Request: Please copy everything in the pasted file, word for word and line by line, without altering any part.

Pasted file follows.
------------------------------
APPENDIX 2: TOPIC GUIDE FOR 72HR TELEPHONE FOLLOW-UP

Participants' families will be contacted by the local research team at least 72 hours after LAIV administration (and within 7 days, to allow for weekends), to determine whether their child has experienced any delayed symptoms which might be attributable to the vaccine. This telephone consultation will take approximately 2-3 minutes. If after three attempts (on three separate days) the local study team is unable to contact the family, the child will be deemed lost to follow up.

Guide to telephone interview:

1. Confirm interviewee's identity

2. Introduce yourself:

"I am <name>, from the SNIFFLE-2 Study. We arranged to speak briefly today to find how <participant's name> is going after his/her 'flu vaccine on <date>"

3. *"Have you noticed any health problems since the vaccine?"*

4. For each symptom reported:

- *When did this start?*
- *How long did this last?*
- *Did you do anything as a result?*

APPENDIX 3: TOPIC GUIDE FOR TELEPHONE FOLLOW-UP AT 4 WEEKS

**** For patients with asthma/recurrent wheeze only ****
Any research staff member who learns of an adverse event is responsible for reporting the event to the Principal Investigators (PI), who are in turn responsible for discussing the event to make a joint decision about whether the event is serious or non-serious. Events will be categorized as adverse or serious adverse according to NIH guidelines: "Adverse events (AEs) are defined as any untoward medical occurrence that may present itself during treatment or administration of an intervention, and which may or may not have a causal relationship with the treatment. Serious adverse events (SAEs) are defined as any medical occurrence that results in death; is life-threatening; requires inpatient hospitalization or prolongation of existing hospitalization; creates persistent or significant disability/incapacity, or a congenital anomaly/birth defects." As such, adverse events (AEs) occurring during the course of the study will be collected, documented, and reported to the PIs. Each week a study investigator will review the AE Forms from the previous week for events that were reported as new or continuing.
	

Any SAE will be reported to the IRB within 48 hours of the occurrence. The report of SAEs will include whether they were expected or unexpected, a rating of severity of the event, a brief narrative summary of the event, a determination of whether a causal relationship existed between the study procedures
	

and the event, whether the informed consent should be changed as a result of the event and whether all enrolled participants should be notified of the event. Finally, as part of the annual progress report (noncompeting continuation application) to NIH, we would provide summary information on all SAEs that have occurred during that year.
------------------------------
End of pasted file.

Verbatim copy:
APPENDIX 2: TOPIC GUIDE FOR 72HR TELEPHONE FOLLOW-UP

Participants' families will be contacted by the local research team at least 72 hours after LAIV administration (and within 7 days, to allow for weekends), to determine whether their child has experienced any delayed symptoms which might be attributable to the vaccine. This telephone consultation will take approximately 2-3 minutes. If after three attempts (on three separate days) the local study team is unable to contact the family, the child will be deemed lost to follow up.

Guide to telephone interview:

1. Confirm interviewee's identity

2. Introduce yourself:

"I am <name>, from the SNIFFLE-2 Study. We arranged to speak briefly today to find how <participant's name> is going after his/her 'flu vaccine on <date>"

3. *"Have you noticed any health problems since the vaccine?"*

4. For each symptom reported:

- *When did this start?*
- *How long did this last?*
- *Did you do anything as a result?*

APPENDIX 3: TOPIC GUIDE FOR TELEPHONE FOLLOW-UP AT 4 WEEKS

**** For patients with asthma/recurrent wheeze only ****
Any research staff member who learns of an adverse event is responsible for reporting the event to the Principal Investigators (PI), who are in turn responsible for discussing the event to make a joint decision about whether the event is serious or non-serious. Events will be categorized as adverse or serious adverse according to NIH guidelines: "Adverse events (AEs) are defined as any untoward medical occurrence that may present itself during treatment or administration of an intervention, and which may or may not have a causal relationship with the treatment. Serious adverse events (SAEs) are defined as any medical occurrence that results in death; is life-threatening; requires inpatient hospitalization or prolongation of existing hospitalization; creates persistent or significant disability/incapacity, or a congenital anomaly/birth defects." As such, adverse events (AEs) occurring during the course of the study will be collected, documented, and reported to the PIs. Each week a study investigator will review the AE Forms from the previous week for events that were reported as new or continuing.
	

Any SAE will be reported to the IRB within 48 hours of the occurrence. The report of SAEs will include whether they were expected or unexpected, a rating of severity of the event, a brief narrative summary of the event, a determination of whether a causal relationship existed between the study procedures
	

and the event, whether the informed consent should be changed as a result of the event and whether all enrolled participants should be notified of the event. Finally, as part of the annual progress report (noncompeting continuation application) to NIH, we would provide summary information on all SAEs that have occurred during that year.